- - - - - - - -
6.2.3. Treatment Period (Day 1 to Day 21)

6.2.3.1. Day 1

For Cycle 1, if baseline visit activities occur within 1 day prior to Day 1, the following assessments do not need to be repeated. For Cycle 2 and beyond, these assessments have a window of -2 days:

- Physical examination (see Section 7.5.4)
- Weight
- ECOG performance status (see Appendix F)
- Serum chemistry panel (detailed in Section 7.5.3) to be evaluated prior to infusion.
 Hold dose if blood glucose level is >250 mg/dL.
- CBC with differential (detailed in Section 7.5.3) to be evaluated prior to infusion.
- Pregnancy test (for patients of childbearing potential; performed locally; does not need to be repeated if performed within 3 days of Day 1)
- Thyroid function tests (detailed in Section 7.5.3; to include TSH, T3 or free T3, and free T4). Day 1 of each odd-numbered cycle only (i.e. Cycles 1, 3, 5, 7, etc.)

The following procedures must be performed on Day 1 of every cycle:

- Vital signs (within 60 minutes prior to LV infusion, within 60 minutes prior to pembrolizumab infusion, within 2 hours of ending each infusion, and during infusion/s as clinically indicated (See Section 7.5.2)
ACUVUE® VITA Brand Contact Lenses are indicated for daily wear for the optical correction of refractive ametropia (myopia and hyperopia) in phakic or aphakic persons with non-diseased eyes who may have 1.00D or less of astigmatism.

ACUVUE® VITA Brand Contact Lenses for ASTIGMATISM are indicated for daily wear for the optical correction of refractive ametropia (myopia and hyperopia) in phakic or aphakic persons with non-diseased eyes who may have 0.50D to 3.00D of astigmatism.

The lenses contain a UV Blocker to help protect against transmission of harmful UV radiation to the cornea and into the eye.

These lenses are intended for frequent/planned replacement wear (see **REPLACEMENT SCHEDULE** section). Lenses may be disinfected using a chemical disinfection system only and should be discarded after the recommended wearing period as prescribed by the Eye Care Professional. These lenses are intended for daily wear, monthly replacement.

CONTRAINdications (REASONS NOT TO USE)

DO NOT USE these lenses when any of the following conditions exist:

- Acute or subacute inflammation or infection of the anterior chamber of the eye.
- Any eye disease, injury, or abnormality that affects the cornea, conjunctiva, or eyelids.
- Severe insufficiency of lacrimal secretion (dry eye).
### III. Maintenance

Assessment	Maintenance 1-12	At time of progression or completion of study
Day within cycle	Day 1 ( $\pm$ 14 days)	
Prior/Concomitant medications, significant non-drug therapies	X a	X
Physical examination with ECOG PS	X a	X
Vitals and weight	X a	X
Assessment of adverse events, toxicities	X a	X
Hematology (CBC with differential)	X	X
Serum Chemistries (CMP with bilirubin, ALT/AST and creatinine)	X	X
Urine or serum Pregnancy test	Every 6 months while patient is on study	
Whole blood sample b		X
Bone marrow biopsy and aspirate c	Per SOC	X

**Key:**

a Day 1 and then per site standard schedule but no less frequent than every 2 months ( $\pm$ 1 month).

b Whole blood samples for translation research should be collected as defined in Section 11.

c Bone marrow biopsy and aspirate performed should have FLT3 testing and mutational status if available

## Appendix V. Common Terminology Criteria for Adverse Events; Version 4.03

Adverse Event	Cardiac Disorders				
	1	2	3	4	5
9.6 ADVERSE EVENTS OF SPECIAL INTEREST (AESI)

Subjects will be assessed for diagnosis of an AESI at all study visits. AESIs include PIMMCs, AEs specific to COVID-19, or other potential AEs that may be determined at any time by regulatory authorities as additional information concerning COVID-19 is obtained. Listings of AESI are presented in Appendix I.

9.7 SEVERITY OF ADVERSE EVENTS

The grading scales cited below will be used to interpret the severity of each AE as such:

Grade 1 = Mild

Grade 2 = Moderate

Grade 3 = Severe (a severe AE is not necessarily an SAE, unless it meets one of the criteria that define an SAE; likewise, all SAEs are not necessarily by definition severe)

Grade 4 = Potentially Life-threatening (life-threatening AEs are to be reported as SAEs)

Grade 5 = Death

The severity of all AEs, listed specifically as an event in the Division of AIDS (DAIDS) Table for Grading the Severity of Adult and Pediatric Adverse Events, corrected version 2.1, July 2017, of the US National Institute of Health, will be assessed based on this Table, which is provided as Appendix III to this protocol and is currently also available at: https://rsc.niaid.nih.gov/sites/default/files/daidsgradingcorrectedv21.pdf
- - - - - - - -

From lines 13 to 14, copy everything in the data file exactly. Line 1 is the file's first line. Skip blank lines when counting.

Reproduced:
- Vital signs (within 60 minutes prior to LV infusion, within 60 minutes prior to pembrolizumab infusion, within 2 hours of ending each infusion, and during infusion/s as clinically indicated (See Section 7.5.2)
ACUVUE® VITA Brand Contact Lenses are indicated for daily wear for the optical correction of refractive ametropia (myopia and hyperopia) in phakic or aphakic persons with non-diseased eyes who may have 1.00D or less of astigmatism.